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New apartments coming for homeless youth in Bellingham

Joshua Gage, left, admires Shania Neet’s chalk drawing at the Northwest Youth Services store, We Creations, at 929A N. State St., in Bellingham on July 29, 2014. Youths create screen-printed clothing and accessories for sale for the store. It’s one of the programs offered by Northwest Youth Services, which is working to add at least 20 new apartments to house its homeless clients.
Joshua Gage, left, admires Shania Neet’s chalk drawing at the Northwest Youth Services store, We Creations, at 929A N. State St., in Bellingham on July 29, 2014. Youths create screen-printed clothing and accessories for sale for the store. It’s one of the programs offered by Northwest Youth Services, which is working to add at least 20 new apartments to house its homeless clients. The Bellingham Herald

Northwest Youth Services is working to add at least 20 new apartments in Bellingham to house its homeless clients.

The first 10 will be available this summer, with the opening of Francis Place Apartments on Cornwall Avenue at the end of July. The spaces set aside for Northwest Youth Services will be studios for young adults 18 to 21.

Developed by Catholic Housing Services, the 42-unit building will house people who are homeless and low-income, including those with mental illness and addictions. They will receive support services.

Having those services and 24-hour staffing will help ensure that young people who may need extra support outside of regular business hours can get it, according to Riannon Bardsley, executive director for Northwest Youth Services, a nonprofit that provides housing and other services to help homeless and at-risk teens and young adults in Whatcom and Skagit counties.

The additional living spaces are needed because low vacancy rates in Bellingham have translated into high rents. It’s also hard for young people with no credit history and perhaps a criminal history to get into housing, she added.

“That’s a barrier,” Bardsley said. “The criminalization of poverty and homelessness and mental illness does not do us any favors when we try to get people inside when we don’t own our own units.”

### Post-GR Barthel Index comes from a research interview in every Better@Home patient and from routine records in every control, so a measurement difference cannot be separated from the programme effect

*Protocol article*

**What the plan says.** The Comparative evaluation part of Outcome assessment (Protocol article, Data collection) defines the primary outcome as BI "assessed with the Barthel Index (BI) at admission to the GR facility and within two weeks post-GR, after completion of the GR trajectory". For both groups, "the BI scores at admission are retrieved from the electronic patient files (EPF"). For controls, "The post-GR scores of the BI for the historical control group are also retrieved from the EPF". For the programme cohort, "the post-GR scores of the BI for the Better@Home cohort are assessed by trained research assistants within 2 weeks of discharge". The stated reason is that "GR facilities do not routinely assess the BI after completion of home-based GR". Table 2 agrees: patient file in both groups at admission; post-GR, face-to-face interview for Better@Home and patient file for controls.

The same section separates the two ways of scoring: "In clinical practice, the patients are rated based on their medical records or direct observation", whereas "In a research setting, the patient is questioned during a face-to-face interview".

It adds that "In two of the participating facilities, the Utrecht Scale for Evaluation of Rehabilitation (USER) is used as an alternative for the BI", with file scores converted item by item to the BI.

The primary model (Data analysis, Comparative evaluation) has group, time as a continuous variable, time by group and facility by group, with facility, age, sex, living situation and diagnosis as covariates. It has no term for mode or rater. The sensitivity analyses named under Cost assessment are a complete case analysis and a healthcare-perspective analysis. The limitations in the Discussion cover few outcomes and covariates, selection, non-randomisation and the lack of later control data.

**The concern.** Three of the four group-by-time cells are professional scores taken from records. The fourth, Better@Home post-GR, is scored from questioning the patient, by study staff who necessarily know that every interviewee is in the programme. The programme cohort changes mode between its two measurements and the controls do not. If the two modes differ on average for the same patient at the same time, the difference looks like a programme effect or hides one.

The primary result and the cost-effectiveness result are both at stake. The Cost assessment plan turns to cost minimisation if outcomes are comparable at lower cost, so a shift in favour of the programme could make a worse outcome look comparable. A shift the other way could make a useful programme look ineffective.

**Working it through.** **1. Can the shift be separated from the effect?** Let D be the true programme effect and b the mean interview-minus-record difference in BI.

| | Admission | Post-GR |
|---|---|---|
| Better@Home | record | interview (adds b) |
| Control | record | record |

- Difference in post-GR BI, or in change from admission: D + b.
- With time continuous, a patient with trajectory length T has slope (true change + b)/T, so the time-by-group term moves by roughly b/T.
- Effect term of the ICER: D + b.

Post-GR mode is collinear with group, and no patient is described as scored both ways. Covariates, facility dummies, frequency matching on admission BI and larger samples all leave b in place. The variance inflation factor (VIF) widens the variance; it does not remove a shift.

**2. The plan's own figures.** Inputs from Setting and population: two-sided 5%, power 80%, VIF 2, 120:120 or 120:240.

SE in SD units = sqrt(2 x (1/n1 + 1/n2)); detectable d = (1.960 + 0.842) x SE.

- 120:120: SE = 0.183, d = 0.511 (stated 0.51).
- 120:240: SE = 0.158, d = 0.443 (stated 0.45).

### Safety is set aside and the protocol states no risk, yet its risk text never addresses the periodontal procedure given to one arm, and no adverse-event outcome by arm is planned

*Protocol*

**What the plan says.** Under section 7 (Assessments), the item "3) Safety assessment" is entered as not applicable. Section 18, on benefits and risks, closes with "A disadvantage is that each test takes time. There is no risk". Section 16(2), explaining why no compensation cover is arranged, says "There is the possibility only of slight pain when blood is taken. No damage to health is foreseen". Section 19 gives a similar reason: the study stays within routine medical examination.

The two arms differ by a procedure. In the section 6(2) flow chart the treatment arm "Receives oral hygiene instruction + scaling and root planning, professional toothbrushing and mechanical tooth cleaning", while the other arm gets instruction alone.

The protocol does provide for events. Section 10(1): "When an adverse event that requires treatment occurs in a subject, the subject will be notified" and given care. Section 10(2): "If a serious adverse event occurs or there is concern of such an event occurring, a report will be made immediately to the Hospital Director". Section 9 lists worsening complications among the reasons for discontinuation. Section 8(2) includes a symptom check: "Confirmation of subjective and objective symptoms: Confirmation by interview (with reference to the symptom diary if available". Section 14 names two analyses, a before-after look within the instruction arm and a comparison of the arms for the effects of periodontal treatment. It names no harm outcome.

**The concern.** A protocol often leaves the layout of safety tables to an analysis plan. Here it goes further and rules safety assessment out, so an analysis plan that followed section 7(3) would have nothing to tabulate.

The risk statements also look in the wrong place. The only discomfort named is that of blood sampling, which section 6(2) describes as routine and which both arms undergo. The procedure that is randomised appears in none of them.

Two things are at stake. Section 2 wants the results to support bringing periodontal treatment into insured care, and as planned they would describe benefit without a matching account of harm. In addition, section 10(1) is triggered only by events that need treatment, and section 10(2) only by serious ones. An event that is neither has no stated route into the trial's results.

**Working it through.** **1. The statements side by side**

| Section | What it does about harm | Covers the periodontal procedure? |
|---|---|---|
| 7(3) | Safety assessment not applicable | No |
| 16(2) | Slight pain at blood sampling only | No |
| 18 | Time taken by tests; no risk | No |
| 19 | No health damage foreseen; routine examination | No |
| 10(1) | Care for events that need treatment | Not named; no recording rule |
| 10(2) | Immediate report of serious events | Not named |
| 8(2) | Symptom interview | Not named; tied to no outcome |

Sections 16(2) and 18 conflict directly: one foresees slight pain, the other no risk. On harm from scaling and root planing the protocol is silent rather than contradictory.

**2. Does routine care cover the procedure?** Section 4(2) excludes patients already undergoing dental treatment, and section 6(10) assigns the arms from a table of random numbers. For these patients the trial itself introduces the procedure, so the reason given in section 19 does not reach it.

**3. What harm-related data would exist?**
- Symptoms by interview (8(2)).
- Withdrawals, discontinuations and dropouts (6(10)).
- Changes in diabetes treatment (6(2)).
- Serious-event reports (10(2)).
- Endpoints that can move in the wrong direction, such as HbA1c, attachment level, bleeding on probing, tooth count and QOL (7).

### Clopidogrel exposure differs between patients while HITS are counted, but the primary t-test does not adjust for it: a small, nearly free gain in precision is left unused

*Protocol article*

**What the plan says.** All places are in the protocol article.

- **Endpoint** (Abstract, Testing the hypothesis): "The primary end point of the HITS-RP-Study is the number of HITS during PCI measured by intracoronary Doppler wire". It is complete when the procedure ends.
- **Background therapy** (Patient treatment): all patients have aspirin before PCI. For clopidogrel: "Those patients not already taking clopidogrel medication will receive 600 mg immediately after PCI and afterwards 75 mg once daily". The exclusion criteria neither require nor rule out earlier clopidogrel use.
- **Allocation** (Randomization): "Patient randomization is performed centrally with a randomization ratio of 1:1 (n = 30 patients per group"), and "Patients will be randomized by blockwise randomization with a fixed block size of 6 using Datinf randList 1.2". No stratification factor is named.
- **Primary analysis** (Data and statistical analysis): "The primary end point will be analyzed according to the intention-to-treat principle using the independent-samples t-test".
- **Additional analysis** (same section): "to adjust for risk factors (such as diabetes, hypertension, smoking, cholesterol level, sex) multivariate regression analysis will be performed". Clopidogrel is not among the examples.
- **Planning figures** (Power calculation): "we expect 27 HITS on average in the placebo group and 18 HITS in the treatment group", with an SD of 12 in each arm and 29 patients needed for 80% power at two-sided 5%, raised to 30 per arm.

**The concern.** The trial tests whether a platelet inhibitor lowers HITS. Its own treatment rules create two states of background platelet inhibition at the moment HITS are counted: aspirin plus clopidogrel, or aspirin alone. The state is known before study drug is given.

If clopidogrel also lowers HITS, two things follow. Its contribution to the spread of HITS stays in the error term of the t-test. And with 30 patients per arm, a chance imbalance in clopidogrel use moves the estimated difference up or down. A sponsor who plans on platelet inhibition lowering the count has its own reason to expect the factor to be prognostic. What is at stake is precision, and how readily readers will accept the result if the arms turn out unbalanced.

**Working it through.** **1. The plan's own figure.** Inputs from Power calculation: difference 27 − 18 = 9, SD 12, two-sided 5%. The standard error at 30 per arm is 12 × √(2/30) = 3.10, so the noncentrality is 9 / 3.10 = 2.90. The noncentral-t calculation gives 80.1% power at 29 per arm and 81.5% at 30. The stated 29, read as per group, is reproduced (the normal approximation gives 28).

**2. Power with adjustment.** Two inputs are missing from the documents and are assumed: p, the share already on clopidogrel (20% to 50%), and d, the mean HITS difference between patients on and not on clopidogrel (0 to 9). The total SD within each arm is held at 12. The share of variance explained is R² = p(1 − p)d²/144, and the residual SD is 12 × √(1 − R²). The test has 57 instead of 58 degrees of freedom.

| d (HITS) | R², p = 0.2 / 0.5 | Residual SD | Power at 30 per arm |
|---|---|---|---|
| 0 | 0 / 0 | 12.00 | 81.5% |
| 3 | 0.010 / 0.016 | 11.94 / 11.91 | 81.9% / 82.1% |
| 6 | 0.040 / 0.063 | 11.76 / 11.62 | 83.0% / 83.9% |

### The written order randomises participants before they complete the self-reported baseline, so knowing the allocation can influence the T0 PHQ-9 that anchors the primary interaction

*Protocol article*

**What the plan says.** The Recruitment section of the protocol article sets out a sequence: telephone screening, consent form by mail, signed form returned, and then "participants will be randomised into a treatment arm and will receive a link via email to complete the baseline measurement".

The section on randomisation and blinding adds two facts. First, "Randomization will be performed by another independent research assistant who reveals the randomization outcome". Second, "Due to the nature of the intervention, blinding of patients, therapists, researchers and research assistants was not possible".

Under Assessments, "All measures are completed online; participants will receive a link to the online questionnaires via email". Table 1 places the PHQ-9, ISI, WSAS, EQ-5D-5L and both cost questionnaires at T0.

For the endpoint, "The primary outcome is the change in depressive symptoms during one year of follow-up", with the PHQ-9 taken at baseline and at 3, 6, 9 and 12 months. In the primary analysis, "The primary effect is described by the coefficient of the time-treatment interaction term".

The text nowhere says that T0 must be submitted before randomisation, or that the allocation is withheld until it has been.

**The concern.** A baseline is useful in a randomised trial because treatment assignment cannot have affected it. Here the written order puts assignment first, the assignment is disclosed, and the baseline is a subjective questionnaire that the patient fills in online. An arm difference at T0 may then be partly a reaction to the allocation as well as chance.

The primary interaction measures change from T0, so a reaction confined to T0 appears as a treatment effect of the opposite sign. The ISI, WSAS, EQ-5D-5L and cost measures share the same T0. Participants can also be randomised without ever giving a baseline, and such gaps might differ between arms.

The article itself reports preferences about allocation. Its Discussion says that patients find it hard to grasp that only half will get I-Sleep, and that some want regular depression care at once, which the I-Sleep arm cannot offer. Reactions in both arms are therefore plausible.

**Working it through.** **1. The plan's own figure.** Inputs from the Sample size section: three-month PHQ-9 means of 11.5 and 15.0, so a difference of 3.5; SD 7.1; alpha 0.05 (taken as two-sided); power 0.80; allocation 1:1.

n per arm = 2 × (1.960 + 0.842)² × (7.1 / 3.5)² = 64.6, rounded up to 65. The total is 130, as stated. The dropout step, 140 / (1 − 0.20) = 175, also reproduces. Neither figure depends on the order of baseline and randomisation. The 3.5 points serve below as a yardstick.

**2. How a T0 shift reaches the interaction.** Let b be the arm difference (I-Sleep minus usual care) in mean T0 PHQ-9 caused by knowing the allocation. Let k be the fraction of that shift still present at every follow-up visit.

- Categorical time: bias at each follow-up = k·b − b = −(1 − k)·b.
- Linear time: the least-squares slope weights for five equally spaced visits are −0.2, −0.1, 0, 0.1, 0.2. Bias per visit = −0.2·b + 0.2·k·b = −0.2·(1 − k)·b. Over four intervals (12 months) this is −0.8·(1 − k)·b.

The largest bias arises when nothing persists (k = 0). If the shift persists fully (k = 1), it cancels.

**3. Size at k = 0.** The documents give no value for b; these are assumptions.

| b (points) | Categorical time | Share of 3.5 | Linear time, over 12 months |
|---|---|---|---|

Northwest Youth Services has clients with housing vouchers who, nevertheless, cannot find housing.

Bardsley said having studio apartments also will help clients who don’t do well with roommates.

“I am so happy to finally have studio units,” she said.

Apartment vacancy rates for Whatcom County totaled 1.3 percent, which is considered extremely low, as of fall 2014, according to the latest figures by the Runstad Center for Real Estate Studies at the University of Washington. The average monthly rent for an apartment was $846, up $24 from a year ago, according to the center.

Meanwhile the last count of the homeless, conducted on a single day in January, showed that 75 youths age 18 to 24 were homeless in Whatcom County.

To help, Northwest Youth Services wants to build at least another 10 apartments on an empty lot it owns on North State Street, likely for people 18 to 24 years old.

The project is in the early stages. Northwest Youth Services is working with the city of Bellingham and the Opportunity Council on the project, and is talking to other organizations, so the building could be larger than 10 units.

Reach Kie Relyea at 360-715-2234 or kie.relyea@bellinghamherald.com.

How to help

The nonprofit Northwest Youth Services needs help furnishing 10 studios that will be set aside in Francis Place Apartments for homeless clients 18 to 21 years old. The apartment complex on Cornwall Avenue is expected to open in July. The cost to fully furnish each studio is $2,500.

Make a tax-deductible donation by going to nwys.org and selecting “Donate Now” on the home page. Indicate that you want the money to be used to furnish the Francis Place apartments.

Details: Natalie Adams at 360-734-9862 or nataliea@nwys.org.

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